So that’s why you’re seeing aggressive social distancing being performed here in the United States, kind of following the South Korean example where they haven’t had that type of disruption because they were pretty good at identifying people that were infected and isolating them so they couldn’t transmit to other people, and they’ve been able to kind of keep their curve down. And some of what China did—they did a lot of bad things, but if you piece out what was actual proper public health things to do, was identification of cases and isolating them.
Not all of the internal travel bans and the free speech suppression or the military people at the rail—at the internal travel controls, the military people at the train stations—that’s not the right thing to do. But actually finding cases and then keeping them away from other people while they’re contagious, that’s a core principle of public health, and that’s what really will work. And that’s why we’re trying the social distancing in the United States, and maybe it’s going to have some impact, maybe it’s not. But we’ll know in the next couple of weeks, I think.
RWT: What I’m also seeing in the US is that we were very slow to do the South Korean solution, which is aggressively testing, test everybody, find the people who have it, isolate people who have it to keep them from spreading it. The testing hasn’t really gotten off the ground or is just now getting off the ground in the US.
Adalja: Right, so what happened with the testing was that initially this was something that the CDC was performing. And that’s one part of it, that there was obviously a supply constraint. When you only have one lab doing this, they’re going to get backlogged. And the other issue was that the testing guidance was really premised on the fact that this was a travel-related illness, at least that’s how it was conceptualized by many people, that you had to have traveled to China. But we knew that this virus had been spreading since November in China, and it’s a respiratory-spreading virus that spreads efficiently between humans. So that means that it’s not going to respect borders. And you give a virus like that a head start, it’s going to be everywhere.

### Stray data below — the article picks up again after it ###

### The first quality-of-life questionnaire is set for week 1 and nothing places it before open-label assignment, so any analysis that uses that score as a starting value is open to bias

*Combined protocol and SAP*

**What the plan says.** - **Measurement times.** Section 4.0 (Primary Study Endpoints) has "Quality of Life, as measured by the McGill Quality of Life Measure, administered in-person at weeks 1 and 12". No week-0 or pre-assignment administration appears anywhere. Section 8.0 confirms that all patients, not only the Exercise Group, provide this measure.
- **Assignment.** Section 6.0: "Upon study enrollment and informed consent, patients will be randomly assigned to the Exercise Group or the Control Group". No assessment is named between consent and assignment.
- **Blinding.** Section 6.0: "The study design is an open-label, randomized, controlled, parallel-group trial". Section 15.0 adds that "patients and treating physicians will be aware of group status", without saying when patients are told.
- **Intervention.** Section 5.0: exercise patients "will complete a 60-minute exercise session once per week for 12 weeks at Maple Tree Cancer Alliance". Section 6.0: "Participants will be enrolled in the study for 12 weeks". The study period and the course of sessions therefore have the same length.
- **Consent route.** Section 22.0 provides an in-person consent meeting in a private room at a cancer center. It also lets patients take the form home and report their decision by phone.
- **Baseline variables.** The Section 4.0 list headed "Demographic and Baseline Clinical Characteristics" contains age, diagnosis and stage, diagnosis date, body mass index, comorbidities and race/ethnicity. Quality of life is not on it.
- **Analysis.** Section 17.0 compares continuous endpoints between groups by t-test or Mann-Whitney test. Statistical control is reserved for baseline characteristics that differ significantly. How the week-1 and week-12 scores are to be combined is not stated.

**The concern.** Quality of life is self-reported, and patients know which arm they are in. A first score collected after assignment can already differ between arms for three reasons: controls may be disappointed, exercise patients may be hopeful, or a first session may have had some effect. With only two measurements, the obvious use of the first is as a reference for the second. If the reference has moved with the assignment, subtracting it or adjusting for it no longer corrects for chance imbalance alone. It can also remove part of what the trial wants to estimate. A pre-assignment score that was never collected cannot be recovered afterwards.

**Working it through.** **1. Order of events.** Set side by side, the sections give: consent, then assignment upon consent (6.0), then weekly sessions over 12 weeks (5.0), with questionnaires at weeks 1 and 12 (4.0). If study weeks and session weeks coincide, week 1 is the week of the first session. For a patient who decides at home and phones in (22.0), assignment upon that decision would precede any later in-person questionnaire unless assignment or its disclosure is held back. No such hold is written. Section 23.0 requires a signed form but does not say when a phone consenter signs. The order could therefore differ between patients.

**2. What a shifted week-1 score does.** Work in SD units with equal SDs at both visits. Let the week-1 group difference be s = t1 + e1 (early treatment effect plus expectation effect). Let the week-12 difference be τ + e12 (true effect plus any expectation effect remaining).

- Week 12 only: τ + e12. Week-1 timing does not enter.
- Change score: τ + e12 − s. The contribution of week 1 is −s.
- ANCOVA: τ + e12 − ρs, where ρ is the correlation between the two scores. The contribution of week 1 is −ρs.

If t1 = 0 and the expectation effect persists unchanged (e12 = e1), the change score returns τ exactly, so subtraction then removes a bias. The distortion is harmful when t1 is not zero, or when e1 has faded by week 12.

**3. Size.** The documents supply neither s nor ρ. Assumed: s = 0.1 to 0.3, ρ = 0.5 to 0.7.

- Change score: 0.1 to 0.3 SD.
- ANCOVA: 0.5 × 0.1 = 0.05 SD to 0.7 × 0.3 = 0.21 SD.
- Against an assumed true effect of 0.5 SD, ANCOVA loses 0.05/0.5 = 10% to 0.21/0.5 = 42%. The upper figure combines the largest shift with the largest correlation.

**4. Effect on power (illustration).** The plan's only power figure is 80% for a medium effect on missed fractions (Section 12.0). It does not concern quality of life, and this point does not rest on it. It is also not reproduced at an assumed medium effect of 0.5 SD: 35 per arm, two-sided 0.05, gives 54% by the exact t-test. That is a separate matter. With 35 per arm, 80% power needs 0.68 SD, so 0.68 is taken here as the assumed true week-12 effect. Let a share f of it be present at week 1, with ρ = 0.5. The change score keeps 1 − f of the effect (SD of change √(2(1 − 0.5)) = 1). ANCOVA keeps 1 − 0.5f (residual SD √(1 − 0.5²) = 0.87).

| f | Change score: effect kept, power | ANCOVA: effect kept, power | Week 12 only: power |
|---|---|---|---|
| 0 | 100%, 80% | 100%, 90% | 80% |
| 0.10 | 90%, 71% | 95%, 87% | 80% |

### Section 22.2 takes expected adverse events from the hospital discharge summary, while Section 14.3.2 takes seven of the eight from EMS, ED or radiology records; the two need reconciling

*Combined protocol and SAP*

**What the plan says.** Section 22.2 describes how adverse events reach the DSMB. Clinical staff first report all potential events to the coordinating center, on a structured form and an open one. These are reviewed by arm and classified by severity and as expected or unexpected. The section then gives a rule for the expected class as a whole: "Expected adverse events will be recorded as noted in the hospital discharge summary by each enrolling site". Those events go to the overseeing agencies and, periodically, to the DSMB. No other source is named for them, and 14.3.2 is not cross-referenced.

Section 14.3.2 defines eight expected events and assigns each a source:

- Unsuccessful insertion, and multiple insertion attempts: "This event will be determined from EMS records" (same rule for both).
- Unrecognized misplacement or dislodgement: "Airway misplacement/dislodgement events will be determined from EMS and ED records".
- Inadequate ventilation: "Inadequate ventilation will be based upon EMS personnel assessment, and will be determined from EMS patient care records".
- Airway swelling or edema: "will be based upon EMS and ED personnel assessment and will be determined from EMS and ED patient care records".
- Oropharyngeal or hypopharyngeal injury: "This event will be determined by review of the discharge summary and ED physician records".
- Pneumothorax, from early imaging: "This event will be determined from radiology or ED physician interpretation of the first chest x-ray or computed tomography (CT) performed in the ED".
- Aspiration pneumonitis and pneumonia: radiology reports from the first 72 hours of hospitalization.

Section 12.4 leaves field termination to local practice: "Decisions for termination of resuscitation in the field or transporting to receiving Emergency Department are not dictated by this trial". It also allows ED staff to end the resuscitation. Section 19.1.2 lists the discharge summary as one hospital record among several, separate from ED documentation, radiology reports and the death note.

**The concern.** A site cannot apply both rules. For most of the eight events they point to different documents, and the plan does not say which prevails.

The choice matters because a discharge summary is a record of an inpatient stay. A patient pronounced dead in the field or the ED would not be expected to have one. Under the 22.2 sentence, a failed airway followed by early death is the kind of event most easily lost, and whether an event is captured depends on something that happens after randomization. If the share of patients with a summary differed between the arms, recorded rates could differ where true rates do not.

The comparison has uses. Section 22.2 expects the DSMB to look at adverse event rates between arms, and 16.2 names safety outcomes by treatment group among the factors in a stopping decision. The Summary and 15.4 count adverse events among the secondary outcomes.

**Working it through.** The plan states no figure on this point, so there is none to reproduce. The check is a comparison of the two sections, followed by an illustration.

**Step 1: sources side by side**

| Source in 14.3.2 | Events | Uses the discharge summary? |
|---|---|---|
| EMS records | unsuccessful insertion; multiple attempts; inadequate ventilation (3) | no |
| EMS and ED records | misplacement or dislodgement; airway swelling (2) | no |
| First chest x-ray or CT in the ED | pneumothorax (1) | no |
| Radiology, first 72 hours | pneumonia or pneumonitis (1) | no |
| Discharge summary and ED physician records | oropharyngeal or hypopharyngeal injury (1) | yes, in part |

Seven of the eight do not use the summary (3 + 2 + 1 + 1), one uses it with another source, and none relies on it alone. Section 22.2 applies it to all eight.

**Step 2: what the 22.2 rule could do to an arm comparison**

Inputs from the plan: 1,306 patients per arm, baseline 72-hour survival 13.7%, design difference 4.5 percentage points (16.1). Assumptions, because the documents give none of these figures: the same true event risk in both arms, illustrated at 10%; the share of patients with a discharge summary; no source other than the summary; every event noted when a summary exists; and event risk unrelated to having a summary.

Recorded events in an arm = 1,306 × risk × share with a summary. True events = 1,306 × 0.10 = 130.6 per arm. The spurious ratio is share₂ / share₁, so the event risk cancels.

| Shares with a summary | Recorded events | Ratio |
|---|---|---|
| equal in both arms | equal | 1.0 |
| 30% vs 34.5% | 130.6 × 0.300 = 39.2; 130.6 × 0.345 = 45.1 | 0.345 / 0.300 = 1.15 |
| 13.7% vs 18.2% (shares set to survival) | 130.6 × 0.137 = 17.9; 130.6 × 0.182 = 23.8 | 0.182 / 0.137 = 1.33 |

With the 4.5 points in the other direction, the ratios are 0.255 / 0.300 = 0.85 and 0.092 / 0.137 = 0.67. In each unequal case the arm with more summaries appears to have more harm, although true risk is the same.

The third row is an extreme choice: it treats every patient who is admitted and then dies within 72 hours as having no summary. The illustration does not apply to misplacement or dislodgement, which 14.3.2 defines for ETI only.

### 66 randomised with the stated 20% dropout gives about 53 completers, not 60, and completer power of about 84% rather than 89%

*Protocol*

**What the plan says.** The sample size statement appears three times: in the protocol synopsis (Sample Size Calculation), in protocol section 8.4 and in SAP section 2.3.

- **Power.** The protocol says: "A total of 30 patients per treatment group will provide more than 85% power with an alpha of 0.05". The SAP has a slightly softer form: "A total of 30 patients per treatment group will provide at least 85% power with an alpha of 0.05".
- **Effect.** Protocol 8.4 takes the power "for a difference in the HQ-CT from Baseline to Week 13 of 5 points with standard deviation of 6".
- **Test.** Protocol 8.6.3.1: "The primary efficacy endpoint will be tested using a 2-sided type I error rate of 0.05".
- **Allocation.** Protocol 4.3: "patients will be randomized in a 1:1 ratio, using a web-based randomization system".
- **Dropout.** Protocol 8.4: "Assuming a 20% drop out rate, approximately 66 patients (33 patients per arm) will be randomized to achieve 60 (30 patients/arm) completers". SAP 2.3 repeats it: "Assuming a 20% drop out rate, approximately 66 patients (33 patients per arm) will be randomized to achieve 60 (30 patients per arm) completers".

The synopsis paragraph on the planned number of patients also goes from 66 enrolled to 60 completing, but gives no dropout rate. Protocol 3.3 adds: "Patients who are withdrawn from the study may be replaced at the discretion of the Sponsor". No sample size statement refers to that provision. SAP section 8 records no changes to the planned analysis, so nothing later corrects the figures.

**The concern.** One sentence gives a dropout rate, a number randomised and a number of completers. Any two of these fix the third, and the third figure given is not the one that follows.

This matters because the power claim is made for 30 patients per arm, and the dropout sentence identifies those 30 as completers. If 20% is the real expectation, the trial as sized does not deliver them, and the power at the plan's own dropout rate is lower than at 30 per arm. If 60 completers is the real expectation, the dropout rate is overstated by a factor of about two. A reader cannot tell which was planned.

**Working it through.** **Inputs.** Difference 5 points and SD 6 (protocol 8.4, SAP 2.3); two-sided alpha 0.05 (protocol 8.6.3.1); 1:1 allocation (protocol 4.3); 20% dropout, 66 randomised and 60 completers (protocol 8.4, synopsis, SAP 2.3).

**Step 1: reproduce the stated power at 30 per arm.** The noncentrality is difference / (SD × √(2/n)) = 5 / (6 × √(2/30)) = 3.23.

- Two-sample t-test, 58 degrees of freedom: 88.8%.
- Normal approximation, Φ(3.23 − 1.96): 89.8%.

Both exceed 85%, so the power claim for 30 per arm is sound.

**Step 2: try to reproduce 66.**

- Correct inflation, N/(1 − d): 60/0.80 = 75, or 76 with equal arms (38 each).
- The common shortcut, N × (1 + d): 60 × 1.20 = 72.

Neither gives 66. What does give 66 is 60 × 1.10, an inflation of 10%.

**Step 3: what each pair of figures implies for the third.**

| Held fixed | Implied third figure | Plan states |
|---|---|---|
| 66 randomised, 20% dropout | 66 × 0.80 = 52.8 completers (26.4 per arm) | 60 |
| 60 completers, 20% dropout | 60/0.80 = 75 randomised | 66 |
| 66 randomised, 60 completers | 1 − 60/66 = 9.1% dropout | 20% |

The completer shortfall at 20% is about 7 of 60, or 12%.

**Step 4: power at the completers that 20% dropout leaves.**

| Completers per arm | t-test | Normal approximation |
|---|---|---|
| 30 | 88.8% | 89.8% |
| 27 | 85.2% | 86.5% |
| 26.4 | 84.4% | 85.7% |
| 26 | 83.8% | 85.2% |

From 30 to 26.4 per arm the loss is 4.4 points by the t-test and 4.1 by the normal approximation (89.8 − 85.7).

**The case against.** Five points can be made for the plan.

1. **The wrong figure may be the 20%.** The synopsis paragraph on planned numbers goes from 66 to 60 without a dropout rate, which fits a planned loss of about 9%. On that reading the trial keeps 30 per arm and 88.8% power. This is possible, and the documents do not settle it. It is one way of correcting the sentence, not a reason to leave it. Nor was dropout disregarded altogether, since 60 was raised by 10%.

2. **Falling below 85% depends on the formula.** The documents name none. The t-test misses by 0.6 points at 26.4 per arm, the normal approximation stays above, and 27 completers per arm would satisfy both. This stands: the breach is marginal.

So we knew, even when first started thinking and hearing about this, that there were going to be more cases there, just like we knew during 2009 H1N1 that, when we saw cases in Mexico, that there would be cases everywhere, and it wasn’t going to be something that was restricted to just travel to Mexico. However, that guidance kind of persisted, and it kind of got seared into people’s minds, including doctors’ minds and hospital administrators’ minds. Many tests were not ordered on people, and even if they were, they would have been backlogged.
Then the CDC tried to put out their tests to the different state labs that were out there, and that kind of a really failed rollout, because there were some problems with those test kits, which then delayed it. And again, we’re having a massive capacity problem.
Then you have this other paradoxical thing that happens. We have a public health emergency declared, and by definition that makes things easier, usually, for manufacturers of vaccines and medications. But on the other hand, it makes it harder for diagnostic companies because in a normal era, there’s not any regulation of what are called Laboratory Developed Tests, LDTs, that big hospitals can make and companies like Quest and LaCorp can make. And those tests are used all the time on people, on their own patients, and they don’t go through FDA regulations. But during a public health emergency, they end up having to go through emergency regulations and that basically paralyzed them to make things quickly, because they had to make them in such a manner that they would pass the FDA muster. And that slows things down.